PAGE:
We stand guilty of breaking God’s perfect law. We completely deserve his punishment and we can’t do anything about it.
But God can. And he did!
Yes, it’s true, because God is perfect, holy, righteous, and just, we have an “enemy’s” relationship with him where his response to us can only be one of holy wrath.
That’s the bad news. But here’s the good news.
God is also perfectly loving, kind, gracious, and merciful. And in that love, he sent his perfect and righteous son, Jesus, who, in perfect obedience, came to take our punishment on a cross for us.
On that cross God transferred all of our sin, our natural wickedness, onto his holy son, so that Jesus actually became sin for us. And in that moment God’s response toward his son was holy wrath. The moment that Jesus was killed and he received the punishment that we deserved, God’s wrath was satisfied. But then Jesus rose again and defeated death for us.
Now, anyone who believes in what Jesus accomplished for us, is willing to belong to him, and turn away from their life of sin, then all of Jesus’ righteousness and sinlessness is transferred onto them in the eyes of God. God then views those believers as having all that Christ has and they become the righteousness of Christ.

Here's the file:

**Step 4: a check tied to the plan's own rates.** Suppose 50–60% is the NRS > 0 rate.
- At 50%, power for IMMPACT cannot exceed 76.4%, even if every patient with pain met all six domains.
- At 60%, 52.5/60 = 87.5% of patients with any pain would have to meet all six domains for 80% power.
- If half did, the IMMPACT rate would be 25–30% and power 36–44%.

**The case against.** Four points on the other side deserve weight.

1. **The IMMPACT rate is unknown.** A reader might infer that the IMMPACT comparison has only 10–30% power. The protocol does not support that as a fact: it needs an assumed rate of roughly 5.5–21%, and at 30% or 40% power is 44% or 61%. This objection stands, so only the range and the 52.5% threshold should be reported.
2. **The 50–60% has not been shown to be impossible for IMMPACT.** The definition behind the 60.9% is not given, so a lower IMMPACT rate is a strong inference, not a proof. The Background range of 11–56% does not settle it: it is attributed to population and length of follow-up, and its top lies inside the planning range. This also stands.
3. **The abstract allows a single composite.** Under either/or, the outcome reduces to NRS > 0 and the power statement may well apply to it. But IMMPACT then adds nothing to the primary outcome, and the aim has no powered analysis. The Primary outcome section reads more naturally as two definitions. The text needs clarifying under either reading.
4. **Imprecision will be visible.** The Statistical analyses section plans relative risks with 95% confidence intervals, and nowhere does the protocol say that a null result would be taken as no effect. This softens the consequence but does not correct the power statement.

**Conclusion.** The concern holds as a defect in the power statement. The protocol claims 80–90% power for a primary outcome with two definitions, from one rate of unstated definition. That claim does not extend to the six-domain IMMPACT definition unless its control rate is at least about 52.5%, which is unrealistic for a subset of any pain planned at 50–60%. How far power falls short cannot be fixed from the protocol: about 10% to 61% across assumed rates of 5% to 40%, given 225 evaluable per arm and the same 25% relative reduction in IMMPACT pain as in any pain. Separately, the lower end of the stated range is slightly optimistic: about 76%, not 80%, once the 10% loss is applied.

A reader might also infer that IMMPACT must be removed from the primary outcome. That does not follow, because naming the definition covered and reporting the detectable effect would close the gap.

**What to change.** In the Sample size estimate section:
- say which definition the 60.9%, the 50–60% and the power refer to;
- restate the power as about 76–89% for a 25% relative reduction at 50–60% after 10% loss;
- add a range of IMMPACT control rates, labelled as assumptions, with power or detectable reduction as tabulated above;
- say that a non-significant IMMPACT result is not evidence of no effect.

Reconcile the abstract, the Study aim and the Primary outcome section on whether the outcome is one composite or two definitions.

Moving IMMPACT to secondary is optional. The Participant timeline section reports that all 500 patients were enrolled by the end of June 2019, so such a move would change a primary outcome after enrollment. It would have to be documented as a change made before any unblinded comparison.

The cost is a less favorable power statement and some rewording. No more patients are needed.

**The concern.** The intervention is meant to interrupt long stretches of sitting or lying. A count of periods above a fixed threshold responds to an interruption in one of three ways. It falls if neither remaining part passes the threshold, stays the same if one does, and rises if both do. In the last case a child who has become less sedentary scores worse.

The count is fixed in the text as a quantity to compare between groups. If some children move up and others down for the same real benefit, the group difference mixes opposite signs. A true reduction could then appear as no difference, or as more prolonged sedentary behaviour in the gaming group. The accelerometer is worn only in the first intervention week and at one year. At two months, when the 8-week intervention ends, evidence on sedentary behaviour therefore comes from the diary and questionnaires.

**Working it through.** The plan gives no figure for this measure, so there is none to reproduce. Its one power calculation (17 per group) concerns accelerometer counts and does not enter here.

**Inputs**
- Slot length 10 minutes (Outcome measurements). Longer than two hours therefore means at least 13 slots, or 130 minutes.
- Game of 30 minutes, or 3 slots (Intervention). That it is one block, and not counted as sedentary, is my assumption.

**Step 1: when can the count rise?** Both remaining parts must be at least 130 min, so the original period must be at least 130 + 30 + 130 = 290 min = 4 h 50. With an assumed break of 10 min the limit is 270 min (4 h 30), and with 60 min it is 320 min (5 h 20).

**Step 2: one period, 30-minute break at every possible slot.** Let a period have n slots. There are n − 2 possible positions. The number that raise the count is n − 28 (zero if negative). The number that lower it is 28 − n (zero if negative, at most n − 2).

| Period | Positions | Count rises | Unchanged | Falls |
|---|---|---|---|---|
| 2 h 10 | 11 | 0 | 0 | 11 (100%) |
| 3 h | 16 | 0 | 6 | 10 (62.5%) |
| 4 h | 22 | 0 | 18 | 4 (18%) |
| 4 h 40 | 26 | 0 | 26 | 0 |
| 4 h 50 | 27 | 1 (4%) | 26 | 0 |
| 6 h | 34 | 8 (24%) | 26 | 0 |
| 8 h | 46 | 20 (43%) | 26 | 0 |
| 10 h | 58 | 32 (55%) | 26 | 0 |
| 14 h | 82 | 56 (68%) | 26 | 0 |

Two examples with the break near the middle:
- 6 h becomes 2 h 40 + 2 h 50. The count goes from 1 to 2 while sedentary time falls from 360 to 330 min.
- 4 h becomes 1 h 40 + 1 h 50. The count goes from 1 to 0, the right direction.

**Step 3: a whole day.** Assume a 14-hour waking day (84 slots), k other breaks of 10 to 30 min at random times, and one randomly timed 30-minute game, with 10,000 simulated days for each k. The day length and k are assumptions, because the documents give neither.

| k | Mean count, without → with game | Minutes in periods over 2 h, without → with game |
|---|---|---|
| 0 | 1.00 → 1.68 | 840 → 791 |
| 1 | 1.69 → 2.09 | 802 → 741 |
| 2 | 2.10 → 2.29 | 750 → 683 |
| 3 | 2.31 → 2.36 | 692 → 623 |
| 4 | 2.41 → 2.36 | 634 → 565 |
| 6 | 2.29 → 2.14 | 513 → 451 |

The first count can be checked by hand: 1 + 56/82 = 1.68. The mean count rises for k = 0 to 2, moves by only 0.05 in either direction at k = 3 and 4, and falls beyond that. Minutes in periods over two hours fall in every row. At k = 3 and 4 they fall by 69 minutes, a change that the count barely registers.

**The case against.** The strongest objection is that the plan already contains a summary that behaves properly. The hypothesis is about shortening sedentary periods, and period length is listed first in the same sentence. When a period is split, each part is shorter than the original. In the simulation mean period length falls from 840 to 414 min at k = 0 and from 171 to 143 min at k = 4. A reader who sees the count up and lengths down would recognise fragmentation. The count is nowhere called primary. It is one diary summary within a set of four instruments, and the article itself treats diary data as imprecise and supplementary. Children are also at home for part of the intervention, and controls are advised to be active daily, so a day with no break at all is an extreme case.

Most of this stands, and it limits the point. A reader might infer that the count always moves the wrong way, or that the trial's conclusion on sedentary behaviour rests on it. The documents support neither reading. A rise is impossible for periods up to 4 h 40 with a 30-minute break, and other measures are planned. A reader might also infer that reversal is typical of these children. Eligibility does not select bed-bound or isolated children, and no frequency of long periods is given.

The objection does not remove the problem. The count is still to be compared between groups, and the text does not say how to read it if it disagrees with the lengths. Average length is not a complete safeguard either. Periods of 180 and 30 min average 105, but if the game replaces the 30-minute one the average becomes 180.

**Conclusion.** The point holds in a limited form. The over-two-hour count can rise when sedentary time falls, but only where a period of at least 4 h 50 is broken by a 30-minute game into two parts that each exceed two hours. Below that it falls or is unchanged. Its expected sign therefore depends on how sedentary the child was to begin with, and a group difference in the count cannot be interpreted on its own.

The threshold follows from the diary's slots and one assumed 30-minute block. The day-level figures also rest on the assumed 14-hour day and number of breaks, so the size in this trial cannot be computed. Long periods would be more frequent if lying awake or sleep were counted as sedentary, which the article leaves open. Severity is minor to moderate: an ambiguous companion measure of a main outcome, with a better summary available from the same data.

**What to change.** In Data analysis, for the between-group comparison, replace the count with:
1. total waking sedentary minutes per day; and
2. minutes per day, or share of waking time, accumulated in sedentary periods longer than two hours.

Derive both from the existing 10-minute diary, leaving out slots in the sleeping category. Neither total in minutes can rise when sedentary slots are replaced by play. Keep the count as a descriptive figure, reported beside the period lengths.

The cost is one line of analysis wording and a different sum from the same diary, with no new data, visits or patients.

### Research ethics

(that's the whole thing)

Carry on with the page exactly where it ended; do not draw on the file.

The moment that happens, we are no longer separated from God. We are no longer running from him. We are no longer hiding from him. We are no longer his enemy. He has made us right with him. He has reconciled us!
And that’s the gospel! It’s the “good news” of how God washed us clean through Jesus’ sacrifice.
The bible sums it up perfectly when it says, “This means that anyone who belongs to Christ has become a new person. The old life is gone; a new life has begun! And all of this is a gift from God, who brought us back to himself through Christ.” (2 Corinthians 5:17-18)
So what about you? If you die today, will you stand guilty before God because of your past sins? Or will you choose the forgiveness that Jesus accomplished and make him your lord?
Please, put your trust in him this very hour!